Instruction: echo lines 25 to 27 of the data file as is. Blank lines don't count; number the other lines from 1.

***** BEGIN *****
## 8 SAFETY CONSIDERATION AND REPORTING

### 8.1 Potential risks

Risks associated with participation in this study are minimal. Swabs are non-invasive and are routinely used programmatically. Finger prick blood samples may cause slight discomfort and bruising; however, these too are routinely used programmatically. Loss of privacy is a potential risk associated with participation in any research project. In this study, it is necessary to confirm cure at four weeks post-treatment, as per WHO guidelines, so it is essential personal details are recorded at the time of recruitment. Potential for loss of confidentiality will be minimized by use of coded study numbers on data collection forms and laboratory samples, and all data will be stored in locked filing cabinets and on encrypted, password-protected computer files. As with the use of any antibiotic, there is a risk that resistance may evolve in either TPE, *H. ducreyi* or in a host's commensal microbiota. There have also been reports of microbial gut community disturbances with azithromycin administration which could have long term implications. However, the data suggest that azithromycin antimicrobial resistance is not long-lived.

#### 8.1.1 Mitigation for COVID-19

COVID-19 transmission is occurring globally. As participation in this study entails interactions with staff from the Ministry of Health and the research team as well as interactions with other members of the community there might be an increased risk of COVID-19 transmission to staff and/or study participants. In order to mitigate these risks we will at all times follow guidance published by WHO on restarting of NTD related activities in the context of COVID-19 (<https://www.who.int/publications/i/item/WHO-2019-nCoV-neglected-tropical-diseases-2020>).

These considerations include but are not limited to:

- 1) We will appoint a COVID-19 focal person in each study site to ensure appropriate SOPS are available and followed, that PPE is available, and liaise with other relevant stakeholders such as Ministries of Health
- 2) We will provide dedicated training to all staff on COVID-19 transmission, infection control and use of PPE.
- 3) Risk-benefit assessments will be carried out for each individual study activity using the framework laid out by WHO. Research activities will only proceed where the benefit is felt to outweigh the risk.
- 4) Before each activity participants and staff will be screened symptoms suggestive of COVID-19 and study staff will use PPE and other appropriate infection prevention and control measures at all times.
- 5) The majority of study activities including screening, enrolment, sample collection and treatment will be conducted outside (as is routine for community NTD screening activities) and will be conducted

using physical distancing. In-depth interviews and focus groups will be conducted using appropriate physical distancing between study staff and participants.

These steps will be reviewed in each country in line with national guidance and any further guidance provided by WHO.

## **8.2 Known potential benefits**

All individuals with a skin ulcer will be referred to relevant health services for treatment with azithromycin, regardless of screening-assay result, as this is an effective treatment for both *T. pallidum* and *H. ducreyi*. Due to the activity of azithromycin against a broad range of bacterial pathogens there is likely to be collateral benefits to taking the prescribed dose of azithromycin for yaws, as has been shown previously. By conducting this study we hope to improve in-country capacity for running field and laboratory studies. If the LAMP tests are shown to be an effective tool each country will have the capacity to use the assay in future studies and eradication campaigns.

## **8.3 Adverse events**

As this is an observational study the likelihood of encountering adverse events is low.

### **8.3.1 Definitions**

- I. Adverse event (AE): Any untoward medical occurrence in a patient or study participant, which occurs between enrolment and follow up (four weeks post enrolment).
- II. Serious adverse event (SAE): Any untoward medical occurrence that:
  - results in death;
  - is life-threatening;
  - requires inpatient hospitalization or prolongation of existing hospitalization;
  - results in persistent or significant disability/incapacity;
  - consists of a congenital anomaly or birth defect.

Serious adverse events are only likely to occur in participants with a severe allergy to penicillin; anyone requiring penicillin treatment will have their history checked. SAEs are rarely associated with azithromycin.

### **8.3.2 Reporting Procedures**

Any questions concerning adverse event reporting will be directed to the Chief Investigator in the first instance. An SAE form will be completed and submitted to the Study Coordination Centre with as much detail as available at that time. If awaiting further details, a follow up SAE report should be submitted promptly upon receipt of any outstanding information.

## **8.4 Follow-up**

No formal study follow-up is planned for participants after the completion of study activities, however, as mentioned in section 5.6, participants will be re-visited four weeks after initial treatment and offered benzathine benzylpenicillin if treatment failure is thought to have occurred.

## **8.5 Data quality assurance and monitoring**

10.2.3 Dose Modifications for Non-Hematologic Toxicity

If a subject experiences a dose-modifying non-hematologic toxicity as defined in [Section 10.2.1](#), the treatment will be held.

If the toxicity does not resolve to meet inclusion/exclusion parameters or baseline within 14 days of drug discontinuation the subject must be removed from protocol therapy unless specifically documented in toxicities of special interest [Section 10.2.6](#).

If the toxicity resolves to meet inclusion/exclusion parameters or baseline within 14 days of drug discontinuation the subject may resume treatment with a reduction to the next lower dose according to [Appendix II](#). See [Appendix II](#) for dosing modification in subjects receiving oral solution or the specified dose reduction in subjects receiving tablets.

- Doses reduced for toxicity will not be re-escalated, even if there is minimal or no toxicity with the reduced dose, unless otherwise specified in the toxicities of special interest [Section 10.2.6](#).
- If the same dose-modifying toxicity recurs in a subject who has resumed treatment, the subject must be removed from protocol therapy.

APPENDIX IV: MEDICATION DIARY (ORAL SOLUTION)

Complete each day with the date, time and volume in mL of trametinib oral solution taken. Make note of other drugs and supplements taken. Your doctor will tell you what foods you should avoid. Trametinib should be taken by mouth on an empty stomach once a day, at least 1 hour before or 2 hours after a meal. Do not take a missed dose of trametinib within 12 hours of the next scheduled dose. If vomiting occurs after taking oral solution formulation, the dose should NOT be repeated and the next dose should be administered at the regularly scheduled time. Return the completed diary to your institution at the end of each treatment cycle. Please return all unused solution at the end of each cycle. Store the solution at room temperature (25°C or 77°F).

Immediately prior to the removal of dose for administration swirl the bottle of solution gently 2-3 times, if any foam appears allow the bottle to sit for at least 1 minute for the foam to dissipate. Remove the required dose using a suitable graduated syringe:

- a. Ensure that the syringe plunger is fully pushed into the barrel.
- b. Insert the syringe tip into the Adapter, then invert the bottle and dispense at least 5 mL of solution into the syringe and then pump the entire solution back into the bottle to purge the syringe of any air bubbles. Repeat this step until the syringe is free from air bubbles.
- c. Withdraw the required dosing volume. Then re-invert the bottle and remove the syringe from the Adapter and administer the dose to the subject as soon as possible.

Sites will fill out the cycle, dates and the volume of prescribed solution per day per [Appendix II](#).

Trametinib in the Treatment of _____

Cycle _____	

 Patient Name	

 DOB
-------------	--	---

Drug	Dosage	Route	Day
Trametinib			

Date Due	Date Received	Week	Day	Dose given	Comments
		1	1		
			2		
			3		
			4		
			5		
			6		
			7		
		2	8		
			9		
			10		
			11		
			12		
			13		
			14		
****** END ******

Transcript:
  - consists of a congenital anomaly or birth defect.

Serious adverse events are only likely to occur in participants with a severe allergy to penicillin; anyone requiring penicillin treatment will have their history checked. SAEs are rarely associated with azithromycin.

### **8.3.2 Reporting Procedures**